The beauty of the utter randomness "twigs and nuts..."

I can't help but laugh at my own title for this quick one today. 

I laugh, because when I first started Tannin, I received a fair amount of raised eyebrows from my friends in the reef keeping community who found it hard to believe that I was giving up my "power spot" in the splashy coral propagation market to start a new venture that sold... "twigs and nuts" (sic). 

Now at first, you'd be inclined to agree; the coral world is filled with colorful, high-priced frags and a willing market of people willing to gobble up as many as you can cut, grow, and...photoshop (okay, that's kind of mean, as all reputable coral propagators/vendors don't photoshop their pics, but hey...).

And the world I was entering?

Well, there was no "world"- I mean, not really. No one  ever really decided to create an entire company around dark, "dirty" (not MY word!) blackwater aquariums- let alone, almost exclusively offering botanical materials to create and manage them. I kind of had to break out the machete and clear my way through the metaphoric virgin forest...There was no model here. Looking back, I can see how it was a bit funny to some... I mean, well- yeah.

That being said, I'm happy to see so many hobbyists playing with our "twigs and nuts."

Let's think for just a second, about the "twigs"- the stems and branches that we love so much in our aquascaping. Those of us who obsessively study images of the wild tropical habitats we love so much can't help but note that many of the bodies of water which we model our aquariums after are replete with tree branches and stems. Since many of these habitats are ephemeral in nature, they are only filled up with water part of the year. The remainder of the time, they're essentially dry forest floors.

And what accumulates on dry forest floors?

Branches, stems, and other materials from trees and shrubs. When the waters return, these formerly terrestrial materials become an integral part of the (now) aquatic environment. This is a really, really important thing to think of when we aquascape or contemplate who we will use botanical materials like the aforementioned stems and branches. They impact both function and aesthetics of an aquarium...Yes, what we call "functional aesthetics" rears its head again!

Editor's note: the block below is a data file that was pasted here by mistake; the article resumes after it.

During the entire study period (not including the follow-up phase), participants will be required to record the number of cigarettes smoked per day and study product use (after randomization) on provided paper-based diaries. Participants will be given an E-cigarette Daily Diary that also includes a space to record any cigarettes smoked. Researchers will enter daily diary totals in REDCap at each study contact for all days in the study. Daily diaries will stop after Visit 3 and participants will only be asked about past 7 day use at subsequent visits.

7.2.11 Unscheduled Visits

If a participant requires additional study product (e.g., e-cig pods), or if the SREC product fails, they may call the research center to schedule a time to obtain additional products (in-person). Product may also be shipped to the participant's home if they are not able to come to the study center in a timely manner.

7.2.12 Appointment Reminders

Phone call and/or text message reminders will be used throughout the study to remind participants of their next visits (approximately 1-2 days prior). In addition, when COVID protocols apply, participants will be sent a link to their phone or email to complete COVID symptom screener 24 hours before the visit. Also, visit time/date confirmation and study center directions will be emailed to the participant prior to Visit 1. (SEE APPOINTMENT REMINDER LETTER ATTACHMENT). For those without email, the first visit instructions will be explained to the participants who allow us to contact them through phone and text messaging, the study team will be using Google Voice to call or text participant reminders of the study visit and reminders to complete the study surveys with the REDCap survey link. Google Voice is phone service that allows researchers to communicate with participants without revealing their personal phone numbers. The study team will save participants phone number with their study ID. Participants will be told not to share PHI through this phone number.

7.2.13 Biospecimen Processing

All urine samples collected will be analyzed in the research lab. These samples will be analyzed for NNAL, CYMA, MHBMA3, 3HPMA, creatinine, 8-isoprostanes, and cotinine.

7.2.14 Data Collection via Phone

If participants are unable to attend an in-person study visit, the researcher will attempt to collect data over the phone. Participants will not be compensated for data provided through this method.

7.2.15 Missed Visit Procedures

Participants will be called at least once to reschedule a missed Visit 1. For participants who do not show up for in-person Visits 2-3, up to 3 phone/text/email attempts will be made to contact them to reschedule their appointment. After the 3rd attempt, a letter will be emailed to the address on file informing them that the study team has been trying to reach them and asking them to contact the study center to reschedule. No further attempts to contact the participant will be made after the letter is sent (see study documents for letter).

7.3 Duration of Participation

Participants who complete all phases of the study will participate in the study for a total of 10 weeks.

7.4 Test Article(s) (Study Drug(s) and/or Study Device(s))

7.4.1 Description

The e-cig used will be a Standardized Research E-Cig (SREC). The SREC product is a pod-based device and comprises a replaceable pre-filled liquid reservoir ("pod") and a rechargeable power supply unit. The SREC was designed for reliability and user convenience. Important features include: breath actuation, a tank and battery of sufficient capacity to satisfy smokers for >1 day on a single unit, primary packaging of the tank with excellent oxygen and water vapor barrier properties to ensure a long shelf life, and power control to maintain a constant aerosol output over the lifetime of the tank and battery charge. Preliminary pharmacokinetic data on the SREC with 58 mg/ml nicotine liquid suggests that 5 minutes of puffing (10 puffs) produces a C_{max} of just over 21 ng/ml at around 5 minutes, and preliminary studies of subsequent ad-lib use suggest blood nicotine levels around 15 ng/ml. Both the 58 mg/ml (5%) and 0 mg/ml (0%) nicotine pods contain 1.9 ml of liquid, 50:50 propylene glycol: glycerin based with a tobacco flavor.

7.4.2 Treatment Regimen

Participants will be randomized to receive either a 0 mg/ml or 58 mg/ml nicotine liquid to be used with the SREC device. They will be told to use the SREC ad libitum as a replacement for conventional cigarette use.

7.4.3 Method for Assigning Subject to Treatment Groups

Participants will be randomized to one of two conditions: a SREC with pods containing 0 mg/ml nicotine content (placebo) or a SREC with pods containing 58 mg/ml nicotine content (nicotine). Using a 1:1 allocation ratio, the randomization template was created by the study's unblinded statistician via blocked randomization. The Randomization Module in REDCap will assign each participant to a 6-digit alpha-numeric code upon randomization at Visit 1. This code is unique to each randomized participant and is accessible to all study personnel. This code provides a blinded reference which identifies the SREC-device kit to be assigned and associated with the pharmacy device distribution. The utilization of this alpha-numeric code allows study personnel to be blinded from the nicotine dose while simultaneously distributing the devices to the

There is no real rhyme or reason as to what stuff orients itself the way it does. I mean, branches fall off the trees, a process initiated by either rain or wind, and just land "wherever." Which means that we as hobbyists would be perfectly okay just sort of tossing materials in and walking away! Now, I know this is actually aquascaping heresy- Not one serious 'scaper would ever do that...right?

I'm not so sure why they wouldn't. 

I mean, what's wrong with sort of randomly scattering stems, twigs, and branches in your aquascape? It's a near-perfect replication of what happens in nature. Now, I realize that a glass or acrylic box of water is NOT nature, and there are things like "scale" and "ratio" and all of that "gobbldeygook" that hardcore 'scaping snobs will hit you over the head with...

But nature doesn't give a f*^%# about some competition aquascaper's "rules"- and nature is pretty damn inspiring, right? There is a beauty in the brutal reality of randomness. I mean, sure, the position of stones in an "Iwagumi" is beautiful...but it's hardly what I'd describe as "natural."

Which begs the question: Who really cares? Do what you like! Okay, I"m coming around full circle here. The point is that we probably ascribe a bit too much into trying to achieve some completely artistic, perfectly proportioned placement of materials like twigs and branches, and could do a lot worse than literally dropping materials into our tanks (taking into account their size of course). 

Okay, I'm rambling on and on and probably digging a larger and deeper hole for myself with a lot of people...But hey- agitating is part of what we do here. We have to think beyond just the obvious, safe stuff now and then, right?

I think so.

Enjoy nature. Savor the utter randomness of "twigs and nuts"- see how your fishes respond. Enjoy the mystery of "exploring" your own tank...and contemplate the natural processes which nature uses to "place" them.

Stay open minded. Stay original. Stay contemplative. Stay unrestrained by convention. Stay curious...

And Stay Wet.


Scott Fellman

Tannin Aquatics 

Scott Fellman
Scott Fellman


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